The hip joint is a ball and socket joint and is one of the largest joints in the human body. The purpose of the hip joint is to support the upper body and is used in everyday activities such as standing and walking.
In a healthy hip joint the bones are connected to each other by ligaments which are lubricated allowing movement without friction. The surfaces of the bones are covered in a smooth cartilage allowing them to slide over each other and support the joint.
Wear and tear of the ball and socket joint can lead to damage of the hip joint.
Hip arthroscopy is a surgical procedure allowing consultants to treat hip problems. A small camera is inserted into the hip joint, displaying an image on a television screen. The consultant uses these images to guide miniature surgical instruments in the hip joint to correct the damage.
- Hip pain
- Difficulty performing daily activities
It is important to make you that you have tried all of the following procedures before surgery is considered.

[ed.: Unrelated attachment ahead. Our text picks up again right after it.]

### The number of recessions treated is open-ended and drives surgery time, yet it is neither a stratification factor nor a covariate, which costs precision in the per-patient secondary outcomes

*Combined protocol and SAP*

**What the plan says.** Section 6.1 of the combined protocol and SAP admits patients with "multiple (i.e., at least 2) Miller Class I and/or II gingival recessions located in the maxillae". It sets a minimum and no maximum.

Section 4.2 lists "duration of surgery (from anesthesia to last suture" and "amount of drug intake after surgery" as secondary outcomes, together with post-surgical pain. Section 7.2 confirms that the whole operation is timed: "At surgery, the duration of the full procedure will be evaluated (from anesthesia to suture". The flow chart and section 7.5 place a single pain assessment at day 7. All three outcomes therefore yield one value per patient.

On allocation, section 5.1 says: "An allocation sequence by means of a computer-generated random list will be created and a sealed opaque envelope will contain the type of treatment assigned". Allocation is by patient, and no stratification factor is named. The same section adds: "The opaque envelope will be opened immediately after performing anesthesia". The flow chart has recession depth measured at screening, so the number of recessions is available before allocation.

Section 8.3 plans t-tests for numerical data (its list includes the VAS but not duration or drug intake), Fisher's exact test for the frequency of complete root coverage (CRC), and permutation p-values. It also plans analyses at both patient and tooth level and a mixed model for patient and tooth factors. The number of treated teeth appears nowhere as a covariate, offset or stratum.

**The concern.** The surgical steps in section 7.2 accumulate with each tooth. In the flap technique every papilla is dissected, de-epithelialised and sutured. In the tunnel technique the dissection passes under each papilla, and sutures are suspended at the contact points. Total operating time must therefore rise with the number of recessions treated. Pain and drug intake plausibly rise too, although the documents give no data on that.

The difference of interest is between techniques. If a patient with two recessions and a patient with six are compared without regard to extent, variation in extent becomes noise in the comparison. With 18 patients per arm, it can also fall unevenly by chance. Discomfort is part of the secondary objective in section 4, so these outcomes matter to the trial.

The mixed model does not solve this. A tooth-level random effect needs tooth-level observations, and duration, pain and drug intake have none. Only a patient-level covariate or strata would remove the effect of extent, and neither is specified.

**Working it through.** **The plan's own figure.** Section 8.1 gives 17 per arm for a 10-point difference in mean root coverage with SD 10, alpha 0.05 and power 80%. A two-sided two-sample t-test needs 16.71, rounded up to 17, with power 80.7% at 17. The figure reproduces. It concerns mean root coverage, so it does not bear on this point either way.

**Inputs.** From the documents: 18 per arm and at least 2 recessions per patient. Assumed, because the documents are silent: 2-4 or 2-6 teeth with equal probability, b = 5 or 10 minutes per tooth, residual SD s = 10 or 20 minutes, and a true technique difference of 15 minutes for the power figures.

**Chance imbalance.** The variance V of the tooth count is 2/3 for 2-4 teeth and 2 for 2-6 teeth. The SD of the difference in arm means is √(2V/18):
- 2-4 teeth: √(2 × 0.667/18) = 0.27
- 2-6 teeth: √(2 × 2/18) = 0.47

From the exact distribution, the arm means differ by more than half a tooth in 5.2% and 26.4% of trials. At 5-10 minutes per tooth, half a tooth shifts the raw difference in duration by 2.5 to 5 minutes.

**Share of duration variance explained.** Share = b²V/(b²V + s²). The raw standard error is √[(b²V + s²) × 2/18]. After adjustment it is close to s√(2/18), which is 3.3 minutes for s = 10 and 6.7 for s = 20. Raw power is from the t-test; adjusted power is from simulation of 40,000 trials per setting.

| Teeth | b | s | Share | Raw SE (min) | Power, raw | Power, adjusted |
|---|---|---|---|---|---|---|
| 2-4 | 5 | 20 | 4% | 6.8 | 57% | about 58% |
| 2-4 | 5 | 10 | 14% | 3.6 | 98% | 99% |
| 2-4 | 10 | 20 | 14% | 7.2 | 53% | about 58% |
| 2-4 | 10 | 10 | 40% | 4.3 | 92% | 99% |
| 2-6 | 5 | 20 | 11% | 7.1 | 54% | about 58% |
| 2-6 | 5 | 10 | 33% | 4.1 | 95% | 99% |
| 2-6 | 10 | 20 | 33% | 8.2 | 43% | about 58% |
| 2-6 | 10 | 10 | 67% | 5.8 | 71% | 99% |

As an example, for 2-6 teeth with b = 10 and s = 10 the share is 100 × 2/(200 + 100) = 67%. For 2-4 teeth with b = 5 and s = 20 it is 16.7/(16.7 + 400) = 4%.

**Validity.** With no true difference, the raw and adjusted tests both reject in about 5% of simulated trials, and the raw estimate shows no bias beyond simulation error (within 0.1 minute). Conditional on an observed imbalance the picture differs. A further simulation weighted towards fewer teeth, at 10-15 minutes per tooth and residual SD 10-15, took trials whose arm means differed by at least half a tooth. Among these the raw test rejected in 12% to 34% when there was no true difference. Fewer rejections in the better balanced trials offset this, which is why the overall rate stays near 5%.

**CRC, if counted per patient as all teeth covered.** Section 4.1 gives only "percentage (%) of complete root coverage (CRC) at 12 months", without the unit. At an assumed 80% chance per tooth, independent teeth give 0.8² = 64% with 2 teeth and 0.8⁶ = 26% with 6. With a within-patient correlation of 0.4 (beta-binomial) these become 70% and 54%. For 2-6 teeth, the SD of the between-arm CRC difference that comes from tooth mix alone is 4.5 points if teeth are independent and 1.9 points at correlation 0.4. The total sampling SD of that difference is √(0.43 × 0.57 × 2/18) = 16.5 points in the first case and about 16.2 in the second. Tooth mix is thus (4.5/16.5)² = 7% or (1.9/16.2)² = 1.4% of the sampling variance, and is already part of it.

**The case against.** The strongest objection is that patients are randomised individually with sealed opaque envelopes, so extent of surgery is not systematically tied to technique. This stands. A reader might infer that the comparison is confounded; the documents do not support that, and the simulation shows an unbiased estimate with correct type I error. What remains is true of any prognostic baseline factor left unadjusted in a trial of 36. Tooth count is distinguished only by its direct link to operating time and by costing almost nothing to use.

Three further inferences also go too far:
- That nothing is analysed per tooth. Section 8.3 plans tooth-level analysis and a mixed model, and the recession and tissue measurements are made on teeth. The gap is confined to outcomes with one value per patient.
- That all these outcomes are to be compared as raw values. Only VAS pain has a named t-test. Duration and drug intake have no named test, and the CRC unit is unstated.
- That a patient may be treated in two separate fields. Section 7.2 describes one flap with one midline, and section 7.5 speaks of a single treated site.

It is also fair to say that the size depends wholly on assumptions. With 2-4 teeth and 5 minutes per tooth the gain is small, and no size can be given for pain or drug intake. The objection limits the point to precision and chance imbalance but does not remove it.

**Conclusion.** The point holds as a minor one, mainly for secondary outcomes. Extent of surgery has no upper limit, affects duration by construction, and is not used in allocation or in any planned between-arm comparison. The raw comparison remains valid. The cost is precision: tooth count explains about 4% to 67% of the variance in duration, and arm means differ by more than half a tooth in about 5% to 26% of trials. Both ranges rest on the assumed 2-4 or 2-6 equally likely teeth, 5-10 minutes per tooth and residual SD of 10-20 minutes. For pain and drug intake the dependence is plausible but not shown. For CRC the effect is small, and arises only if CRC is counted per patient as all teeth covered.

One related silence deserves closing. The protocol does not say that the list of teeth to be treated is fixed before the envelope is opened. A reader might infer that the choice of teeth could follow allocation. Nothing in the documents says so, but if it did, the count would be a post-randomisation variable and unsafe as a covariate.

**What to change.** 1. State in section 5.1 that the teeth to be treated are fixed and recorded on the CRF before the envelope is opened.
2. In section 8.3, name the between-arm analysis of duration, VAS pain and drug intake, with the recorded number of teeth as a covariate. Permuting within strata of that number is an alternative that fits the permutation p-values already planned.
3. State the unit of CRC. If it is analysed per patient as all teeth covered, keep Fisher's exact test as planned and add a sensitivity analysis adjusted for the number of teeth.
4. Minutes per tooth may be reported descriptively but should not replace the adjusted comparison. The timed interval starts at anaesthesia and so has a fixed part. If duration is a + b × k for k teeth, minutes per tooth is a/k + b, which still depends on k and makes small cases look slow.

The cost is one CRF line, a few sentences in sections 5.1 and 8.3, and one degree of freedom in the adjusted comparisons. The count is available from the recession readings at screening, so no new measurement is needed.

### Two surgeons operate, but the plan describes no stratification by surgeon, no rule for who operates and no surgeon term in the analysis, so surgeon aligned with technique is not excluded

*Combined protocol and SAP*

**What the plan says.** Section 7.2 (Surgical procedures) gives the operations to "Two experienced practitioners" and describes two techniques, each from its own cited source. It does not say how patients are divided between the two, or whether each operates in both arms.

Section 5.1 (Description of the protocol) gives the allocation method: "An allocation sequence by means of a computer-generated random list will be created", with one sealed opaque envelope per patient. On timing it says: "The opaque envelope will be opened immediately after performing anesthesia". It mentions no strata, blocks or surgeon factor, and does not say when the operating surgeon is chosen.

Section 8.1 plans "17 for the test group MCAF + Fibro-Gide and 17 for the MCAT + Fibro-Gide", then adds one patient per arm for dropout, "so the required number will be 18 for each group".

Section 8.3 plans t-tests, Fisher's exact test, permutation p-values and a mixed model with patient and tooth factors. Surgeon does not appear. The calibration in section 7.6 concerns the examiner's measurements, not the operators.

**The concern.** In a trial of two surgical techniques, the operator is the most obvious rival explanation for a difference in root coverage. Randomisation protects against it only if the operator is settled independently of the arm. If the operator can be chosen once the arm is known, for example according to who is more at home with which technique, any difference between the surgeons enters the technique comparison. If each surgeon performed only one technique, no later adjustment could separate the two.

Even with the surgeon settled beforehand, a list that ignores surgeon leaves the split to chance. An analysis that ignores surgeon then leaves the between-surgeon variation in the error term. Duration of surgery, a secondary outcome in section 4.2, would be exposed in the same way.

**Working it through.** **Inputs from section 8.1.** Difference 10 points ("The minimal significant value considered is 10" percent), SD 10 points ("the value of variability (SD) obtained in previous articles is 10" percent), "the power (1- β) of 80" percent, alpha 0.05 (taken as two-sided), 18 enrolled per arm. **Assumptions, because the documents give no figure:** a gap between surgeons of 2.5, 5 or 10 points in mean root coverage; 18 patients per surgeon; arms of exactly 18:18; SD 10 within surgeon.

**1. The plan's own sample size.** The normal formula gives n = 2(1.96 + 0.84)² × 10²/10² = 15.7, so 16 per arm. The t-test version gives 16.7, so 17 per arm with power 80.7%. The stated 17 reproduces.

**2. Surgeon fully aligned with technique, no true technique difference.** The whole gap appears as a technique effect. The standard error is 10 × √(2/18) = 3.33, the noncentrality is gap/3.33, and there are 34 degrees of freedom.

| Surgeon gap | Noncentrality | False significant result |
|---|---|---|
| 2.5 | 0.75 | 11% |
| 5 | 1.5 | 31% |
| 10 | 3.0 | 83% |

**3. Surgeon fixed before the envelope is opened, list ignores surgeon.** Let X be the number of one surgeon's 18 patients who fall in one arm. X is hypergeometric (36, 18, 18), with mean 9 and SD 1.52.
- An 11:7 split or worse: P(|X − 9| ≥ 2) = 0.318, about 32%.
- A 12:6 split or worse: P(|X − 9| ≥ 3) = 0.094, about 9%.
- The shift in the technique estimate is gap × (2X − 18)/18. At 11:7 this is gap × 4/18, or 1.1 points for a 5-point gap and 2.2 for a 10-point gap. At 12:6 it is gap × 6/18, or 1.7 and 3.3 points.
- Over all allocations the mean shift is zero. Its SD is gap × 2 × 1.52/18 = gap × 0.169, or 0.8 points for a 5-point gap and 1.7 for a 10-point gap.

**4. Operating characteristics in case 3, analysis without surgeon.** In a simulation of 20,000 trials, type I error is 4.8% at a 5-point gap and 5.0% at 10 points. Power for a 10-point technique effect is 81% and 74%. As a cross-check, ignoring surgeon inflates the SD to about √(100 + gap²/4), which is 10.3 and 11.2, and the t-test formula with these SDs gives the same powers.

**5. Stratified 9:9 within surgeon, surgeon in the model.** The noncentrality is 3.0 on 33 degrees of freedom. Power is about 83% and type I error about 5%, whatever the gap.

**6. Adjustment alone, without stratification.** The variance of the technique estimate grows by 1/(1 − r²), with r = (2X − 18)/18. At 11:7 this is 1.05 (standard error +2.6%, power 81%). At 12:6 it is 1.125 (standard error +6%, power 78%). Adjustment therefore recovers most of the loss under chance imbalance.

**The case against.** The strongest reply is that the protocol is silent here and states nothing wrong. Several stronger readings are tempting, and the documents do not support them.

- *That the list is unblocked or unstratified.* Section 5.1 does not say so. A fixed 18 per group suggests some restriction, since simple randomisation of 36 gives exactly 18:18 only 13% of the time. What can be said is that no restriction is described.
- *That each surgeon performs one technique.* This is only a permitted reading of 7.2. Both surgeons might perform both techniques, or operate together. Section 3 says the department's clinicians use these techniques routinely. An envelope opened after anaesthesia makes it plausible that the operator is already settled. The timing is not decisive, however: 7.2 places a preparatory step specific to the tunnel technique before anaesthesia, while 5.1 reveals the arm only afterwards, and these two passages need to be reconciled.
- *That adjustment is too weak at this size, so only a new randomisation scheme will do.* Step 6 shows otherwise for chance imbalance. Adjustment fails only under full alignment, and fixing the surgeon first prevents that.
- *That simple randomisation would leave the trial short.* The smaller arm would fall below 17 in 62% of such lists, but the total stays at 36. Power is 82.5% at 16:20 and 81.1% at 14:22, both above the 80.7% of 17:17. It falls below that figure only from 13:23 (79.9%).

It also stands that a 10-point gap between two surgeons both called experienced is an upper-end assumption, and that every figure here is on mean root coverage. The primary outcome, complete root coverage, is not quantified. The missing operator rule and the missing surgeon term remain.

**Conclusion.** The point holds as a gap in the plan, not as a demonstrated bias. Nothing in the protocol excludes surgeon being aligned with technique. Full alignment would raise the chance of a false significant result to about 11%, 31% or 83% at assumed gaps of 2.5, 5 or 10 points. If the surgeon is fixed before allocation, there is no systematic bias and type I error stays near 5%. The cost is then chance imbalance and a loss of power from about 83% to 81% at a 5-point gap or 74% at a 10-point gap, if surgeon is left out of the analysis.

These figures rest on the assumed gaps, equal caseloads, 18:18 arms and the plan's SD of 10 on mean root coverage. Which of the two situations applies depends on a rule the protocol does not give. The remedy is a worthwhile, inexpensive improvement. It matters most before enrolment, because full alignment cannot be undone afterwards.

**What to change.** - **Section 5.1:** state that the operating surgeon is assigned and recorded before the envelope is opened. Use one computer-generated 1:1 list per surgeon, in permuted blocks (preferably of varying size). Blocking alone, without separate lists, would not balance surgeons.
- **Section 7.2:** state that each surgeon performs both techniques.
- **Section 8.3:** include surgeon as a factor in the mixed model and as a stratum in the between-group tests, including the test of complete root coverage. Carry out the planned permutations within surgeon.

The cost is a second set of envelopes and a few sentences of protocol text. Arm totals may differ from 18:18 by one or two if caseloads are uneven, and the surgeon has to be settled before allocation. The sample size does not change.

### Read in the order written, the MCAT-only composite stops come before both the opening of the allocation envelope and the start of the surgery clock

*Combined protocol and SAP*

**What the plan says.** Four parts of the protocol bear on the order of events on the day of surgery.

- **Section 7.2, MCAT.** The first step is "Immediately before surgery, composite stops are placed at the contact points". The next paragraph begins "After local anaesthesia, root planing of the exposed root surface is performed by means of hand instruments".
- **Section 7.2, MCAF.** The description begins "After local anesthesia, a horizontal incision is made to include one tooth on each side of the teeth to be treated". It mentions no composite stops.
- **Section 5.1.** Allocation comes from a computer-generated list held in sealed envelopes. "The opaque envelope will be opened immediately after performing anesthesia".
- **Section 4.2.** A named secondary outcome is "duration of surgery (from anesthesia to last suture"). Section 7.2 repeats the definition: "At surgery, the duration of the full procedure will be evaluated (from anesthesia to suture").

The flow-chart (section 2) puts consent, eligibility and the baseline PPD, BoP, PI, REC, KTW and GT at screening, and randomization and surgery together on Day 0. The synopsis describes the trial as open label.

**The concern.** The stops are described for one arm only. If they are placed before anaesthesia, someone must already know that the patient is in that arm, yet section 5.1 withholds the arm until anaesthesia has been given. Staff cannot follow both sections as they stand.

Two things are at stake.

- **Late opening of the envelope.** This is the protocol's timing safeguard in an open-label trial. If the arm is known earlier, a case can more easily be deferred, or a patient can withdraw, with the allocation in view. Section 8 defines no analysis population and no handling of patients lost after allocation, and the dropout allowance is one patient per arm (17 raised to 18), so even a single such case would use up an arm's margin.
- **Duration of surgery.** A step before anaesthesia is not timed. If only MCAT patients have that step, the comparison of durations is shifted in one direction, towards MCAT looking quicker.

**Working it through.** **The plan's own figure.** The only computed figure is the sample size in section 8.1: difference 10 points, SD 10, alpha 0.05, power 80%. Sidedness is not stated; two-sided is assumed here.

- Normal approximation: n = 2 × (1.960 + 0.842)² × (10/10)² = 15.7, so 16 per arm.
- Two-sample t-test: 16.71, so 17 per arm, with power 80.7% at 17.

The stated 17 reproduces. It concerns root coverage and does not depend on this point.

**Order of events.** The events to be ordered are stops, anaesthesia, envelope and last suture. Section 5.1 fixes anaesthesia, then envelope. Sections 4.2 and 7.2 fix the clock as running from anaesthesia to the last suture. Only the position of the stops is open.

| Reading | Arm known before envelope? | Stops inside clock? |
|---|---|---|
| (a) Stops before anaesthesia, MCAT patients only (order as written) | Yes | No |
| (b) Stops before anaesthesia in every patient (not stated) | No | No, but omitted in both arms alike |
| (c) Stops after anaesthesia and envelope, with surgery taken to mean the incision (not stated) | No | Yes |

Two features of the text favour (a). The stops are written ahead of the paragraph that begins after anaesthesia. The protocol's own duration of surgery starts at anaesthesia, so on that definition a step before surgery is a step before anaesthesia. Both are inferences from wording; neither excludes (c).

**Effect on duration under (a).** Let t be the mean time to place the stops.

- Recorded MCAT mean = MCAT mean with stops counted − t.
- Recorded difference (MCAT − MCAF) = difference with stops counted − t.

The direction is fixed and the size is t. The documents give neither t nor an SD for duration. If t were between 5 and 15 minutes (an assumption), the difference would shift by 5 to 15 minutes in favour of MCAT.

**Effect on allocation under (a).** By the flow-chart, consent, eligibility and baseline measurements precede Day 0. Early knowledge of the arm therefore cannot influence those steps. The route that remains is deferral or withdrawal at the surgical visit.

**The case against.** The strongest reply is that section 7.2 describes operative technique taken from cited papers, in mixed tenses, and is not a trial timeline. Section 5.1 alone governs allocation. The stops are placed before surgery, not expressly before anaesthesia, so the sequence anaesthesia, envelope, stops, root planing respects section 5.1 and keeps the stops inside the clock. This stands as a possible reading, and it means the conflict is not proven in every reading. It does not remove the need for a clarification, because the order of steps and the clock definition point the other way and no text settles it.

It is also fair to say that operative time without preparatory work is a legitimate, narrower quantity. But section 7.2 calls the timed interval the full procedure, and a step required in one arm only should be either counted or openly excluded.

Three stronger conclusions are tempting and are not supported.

- Physical therapy
- Anti-inflammatory drugs
Hip arthroscopy is performed when a patient has a painful condition that does not respond to nonsurgical treatment.
At the start of the procedure the leg is put in traction, pulling the hip away from the socket. This allows for the consultant to insert instruments into the hip joint and to see the entire joint.
A small puncture will be made in your hip for the arthroscope (camera). The arthroscope makes an image of the inside of the joint allowing the surgeon to see the extent of the damage.
Surgical instruments are inserted through other small incisions to treat the problem.
The following procedures may occur:
- Repair torn cartilage
- Trim bone spurs
- Remove inflamed synovial fluid
Following surgery, there is a gradual recovery programme.
For the first month, a walking aid will be needed such as crutches for support and comfort.
Exercises are then introduced in the main form of physiotherapy. These exercises will focus on building the strength of the quadriceps, gluteal and hamstring muscles.
Hydrotherapy can also be useful to reduce stiffness and to enhance mobility.